Immediately drawn to each other, the country singers navigated rocky roads before and throughout their marriage.

Their story inspired iconic love songs and was recreated in an Oscar-nominated film. Johnny and June Carter Cash became the torch-bearers of deep, passionate love – country-music style. But the lovebirds navigated rough waters leading up to and during their 35-year marriage which produced one son, multiple hit songs about heartache, adoration and redemption, and ended when they took their final mortal bows within four months of each other.

They were both married when they first met

Johnny and June first met backstage at Nashville, Tennessee’s Grand Ole Opry in 1956, though it would be a dozen years before they would become husband and wife. Carter had been aware of Cash through the recommendations of Elvis Presley, with whom she had been singing backup. “Elvis would make me go into these little cafes and listen to John [on the jukebox] when we played in the south – in the Carolinas and all down through Florida and Georgia,” Carter reportedly said of how she initially became aware of music’s Man In Black.

“I can’t remember anything else we talked about, except his eyes,” she wrote in the liner notes of Cash’s 2000 box set, Love, God, Murder, of their first meeting at the Opry. “Those black eyes that shone like agates… He had a command of his performances that I had never before. Just a guitar and a bass and a gentle kind of presence that made not only me, but whole audiences become his followers.”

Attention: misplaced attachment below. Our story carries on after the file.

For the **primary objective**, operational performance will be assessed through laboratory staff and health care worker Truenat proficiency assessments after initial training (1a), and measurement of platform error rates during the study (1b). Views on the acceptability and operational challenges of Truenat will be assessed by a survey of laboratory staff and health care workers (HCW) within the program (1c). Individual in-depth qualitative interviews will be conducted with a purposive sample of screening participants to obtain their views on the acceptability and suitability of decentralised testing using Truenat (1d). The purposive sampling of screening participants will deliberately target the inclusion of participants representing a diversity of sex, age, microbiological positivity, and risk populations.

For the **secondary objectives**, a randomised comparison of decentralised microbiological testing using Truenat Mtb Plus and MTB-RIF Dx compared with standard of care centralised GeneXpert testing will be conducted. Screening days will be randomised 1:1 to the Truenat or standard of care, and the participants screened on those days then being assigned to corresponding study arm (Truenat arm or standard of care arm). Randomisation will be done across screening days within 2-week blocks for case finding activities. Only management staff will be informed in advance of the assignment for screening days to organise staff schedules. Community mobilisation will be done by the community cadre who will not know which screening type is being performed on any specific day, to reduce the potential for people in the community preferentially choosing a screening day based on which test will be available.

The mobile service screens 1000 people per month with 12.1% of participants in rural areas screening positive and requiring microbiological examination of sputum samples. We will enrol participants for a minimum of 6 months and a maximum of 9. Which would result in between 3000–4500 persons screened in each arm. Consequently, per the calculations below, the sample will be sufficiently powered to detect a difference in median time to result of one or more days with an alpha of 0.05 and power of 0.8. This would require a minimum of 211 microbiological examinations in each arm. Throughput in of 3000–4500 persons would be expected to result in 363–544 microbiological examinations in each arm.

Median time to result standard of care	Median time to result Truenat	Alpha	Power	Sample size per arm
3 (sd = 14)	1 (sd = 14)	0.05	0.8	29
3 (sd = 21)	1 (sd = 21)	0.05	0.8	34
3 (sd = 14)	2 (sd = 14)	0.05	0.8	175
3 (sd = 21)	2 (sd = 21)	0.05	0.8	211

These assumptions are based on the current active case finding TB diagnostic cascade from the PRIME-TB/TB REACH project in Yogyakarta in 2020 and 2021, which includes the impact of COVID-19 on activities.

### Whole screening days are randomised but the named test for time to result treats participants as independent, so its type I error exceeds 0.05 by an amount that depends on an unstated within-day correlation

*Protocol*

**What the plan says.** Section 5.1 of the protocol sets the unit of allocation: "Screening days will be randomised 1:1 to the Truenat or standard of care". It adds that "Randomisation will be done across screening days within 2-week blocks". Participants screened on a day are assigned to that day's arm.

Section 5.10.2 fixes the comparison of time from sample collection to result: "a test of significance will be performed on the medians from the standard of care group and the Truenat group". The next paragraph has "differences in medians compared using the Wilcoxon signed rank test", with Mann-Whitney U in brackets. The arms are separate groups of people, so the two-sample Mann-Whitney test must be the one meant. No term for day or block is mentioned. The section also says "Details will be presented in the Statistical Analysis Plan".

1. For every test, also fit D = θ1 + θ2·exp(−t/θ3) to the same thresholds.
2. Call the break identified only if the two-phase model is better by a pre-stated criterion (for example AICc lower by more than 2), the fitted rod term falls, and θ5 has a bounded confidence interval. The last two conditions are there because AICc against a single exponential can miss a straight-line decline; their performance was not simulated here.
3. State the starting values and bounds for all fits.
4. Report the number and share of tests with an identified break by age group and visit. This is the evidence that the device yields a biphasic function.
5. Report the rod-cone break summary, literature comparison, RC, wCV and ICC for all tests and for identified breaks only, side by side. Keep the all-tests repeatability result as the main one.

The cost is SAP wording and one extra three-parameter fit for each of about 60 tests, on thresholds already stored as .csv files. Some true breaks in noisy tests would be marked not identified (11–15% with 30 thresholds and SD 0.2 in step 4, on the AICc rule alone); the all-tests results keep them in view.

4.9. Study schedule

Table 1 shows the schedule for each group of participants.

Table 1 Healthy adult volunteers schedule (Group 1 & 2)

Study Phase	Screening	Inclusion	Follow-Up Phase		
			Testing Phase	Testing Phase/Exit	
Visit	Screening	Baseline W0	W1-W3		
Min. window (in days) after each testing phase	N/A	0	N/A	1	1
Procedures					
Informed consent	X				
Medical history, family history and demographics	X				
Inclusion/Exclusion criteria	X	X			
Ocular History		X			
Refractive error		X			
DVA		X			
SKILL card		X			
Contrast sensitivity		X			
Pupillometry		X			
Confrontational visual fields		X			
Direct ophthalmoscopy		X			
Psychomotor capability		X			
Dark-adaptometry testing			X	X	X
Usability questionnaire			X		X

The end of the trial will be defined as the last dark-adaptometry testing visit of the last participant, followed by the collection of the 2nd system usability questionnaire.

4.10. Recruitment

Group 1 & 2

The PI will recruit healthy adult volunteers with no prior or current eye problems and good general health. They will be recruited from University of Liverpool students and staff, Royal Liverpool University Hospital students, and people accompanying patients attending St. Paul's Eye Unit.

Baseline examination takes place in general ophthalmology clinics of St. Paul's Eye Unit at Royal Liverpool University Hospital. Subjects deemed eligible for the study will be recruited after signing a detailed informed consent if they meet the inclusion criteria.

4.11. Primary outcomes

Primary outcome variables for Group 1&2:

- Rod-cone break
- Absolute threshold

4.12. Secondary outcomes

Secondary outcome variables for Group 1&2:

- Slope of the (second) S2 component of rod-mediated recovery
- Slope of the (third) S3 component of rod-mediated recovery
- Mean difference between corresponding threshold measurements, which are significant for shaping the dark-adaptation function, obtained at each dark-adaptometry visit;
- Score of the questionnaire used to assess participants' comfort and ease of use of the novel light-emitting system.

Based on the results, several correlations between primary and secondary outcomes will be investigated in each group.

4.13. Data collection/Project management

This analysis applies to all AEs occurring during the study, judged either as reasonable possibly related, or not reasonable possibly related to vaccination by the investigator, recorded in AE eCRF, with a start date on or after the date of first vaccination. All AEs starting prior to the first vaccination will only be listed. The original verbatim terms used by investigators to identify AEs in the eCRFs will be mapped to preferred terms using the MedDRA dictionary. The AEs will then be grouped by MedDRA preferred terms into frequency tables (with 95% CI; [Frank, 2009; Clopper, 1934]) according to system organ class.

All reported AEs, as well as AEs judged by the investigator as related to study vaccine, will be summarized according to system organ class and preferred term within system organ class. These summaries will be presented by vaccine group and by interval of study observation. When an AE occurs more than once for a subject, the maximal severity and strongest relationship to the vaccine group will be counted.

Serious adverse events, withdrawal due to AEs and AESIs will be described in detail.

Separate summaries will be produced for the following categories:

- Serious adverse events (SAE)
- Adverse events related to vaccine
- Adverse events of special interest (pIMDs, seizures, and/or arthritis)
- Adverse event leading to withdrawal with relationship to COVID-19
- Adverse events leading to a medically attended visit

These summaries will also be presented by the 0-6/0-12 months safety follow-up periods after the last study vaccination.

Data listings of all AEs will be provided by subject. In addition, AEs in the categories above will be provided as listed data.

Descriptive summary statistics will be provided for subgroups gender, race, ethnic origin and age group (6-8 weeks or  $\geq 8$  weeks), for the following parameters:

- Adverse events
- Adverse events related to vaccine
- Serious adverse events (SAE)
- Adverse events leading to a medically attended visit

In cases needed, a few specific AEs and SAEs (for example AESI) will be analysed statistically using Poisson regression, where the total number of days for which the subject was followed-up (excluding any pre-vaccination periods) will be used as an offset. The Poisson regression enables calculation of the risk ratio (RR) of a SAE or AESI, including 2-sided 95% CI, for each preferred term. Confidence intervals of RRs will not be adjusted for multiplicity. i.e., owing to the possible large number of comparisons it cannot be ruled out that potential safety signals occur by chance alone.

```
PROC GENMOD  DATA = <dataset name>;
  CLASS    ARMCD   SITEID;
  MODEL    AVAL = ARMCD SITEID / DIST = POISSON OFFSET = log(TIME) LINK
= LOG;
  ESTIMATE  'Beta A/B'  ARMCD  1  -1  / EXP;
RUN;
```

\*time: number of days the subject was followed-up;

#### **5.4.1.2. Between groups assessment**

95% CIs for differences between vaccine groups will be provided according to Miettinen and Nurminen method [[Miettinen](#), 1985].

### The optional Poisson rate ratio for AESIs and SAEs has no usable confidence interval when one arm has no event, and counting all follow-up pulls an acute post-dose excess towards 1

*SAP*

Cash remembers telling Carter he had “always wanted to meet her,” and was aware of her through her famous country music family: Her parents were Ezra Carter and Mother Maybelle Carter and June sang and performed as part of the Carter Sisters, a group composed of herself and siblings Helen and Anita.

Both were married to other people at the time of that first fateful meeting. Cash to Vivian Liberto Cash, with whom he had four daughters: Roseanne, Kathy, Cindy and Tara. Carter’s first marriage was to honky-tonk singer Carl Smith and the couple had one daughter, Rebecca. The marriage ended in 1956 and a year later Carter married former footballer Edwin “Rip” Nix. The union produced a daughter, Rozanna “Rosie,” before the couple divorced in 1966.

June Carter Cash and Johnny Cash

June Carter and Johnny Cash performing

Carter admits they fell in love when it 'was not convenient' for either of them